From 23rd to 25th October 2018, or 4 months after Metrology Camera System (MCS) was tested on Subaru telescope, we have finally carried out 2nd test of MCS on the Subaru telescope. Since we used the telescope at night this time, this is the first engineering run with PFS instrument!
MCS is the instrument to measure the positions of the fibers on the prime focal plane. MCS is equipped with a large-format CMOS sensor to take a snapshot of ~2400 fibers in one exposure, which are illuminated from the Spectrograph Modules (we call it “back-illumination”). The centroids of fiber spots are measured quickly. Our goals of this run were to finalize the optical alignment inside MCS, and optimize the axial position of MCS with respect to the Subaru Prime Focus. We also aimed at studying the effect of the atmosphere inside the telescope dome called “dome seeing” on centroid measurement in observing condition, and investigating the optics distortion which is important to transform the MCS image coordinates to prime focal plane coordinates.
Since other PFS subsystems haven’t been delivered yet, we have installed the pinhole mask on the prime focal plane and lit them up, as shown in the photos below, in order to mimic “back-illuminated” fibers.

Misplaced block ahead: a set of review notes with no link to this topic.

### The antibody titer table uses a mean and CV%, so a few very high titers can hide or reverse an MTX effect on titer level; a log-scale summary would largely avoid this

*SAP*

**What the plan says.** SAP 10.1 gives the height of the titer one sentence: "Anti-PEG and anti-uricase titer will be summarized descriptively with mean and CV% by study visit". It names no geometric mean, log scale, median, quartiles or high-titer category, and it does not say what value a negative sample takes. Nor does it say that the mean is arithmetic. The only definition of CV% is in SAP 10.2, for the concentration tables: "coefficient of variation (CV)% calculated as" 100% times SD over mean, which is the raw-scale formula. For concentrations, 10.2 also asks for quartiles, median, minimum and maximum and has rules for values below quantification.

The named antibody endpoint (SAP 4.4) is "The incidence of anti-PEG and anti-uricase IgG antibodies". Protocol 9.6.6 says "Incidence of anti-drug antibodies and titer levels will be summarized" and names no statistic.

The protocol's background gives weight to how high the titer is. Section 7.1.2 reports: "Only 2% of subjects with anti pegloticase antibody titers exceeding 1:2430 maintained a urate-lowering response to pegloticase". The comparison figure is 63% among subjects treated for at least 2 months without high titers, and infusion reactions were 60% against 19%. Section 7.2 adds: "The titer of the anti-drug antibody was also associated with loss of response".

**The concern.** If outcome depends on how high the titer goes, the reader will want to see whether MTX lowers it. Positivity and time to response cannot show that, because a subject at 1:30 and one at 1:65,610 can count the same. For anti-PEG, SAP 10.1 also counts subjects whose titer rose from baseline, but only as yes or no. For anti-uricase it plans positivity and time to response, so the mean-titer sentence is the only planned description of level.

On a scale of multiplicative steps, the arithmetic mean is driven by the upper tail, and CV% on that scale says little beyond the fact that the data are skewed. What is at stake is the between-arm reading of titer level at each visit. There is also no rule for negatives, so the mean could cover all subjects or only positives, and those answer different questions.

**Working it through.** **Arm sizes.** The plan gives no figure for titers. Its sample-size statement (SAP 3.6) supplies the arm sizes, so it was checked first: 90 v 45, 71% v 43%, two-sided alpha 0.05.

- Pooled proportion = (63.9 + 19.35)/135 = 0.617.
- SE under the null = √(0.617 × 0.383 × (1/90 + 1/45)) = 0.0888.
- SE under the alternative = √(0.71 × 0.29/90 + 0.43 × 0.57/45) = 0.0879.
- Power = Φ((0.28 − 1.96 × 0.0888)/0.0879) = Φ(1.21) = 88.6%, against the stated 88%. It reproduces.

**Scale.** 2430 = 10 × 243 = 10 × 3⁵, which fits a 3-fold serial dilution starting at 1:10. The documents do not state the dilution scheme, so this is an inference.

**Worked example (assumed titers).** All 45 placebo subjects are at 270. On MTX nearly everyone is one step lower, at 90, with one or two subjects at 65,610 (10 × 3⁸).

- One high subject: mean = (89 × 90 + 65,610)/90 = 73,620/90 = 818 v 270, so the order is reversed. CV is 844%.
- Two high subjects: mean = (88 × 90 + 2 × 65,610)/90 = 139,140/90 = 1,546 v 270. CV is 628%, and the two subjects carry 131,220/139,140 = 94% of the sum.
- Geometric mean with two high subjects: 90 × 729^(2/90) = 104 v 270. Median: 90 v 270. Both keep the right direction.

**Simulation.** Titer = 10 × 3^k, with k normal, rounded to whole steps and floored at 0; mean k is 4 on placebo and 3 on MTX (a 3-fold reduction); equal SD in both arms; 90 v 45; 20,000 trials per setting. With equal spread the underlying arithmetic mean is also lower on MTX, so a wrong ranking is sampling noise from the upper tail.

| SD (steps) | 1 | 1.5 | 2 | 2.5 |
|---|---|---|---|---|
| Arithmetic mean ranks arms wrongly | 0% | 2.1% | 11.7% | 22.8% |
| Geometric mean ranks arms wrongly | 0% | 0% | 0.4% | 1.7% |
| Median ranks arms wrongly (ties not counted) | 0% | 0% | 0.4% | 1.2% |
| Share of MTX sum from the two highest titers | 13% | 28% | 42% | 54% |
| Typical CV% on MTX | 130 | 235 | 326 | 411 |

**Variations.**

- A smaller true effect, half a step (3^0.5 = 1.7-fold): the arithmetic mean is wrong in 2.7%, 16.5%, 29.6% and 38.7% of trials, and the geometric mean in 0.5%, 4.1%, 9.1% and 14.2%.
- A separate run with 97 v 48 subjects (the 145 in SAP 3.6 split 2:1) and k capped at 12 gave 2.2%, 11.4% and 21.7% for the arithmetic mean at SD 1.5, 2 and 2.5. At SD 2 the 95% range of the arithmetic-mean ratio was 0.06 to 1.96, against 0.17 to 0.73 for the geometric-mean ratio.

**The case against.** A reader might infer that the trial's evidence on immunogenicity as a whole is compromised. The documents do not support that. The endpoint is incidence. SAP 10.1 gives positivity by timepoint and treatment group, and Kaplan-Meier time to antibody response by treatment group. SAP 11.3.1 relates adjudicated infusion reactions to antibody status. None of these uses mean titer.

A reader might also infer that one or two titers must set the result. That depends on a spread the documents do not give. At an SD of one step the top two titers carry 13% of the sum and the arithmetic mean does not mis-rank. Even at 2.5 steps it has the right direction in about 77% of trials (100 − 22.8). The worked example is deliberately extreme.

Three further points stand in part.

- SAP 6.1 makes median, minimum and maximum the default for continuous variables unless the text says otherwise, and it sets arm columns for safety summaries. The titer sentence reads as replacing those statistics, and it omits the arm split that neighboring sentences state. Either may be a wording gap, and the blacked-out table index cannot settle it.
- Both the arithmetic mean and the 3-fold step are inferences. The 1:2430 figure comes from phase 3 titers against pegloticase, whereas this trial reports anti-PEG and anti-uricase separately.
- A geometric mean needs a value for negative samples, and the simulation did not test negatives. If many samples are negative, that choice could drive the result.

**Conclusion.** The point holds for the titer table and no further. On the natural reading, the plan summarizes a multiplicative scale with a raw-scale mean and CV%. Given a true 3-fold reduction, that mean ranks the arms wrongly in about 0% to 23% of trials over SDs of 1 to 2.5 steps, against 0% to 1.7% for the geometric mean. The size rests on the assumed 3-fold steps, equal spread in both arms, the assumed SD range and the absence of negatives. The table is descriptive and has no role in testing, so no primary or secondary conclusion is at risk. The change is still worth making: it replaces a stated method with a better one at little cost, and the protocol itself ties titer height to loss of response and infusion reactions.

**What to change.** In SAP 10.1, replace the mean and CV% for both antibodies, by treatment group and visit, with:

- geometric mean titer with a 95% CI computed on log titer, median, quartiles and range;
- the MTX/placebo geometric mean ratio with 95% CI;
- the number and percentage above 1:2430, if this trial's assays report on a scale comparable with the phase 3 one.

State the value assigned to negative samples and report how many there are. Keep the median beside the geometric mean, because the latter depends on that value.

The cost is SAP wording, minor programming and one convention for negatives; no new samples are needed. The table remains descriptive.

Metrology Camera system in the engineering run. Pinhole mask (top-right) was installed to the Prime Focus.
About 10 PFS members participated in the engineering run from ASIAA (Academia Sinica Institute of Astronomy and Astrophysics, Taiwan), who has developed the MCS, Princeton University (the USA), who has developed instrument control software packages, and the PFS Project Office at Kavli IPMU, the University of Tokyo (Japan).
Investigating the spots of the pinhole mask on MCS, we adjusted the MCS mirror orientation in order to obtain the same image quality as we had when we aligned the camera at the Summit. After finishing the alignment, we have obtained thousands of images to study the dome seeing effect and the optical distortion. We will analyze the data in detail and tune the system for measuring fiber positions.
Snapshots oh the engineering run.
Left: Carrying out the optical alignment. Right: Discussing the result of quick-analysis.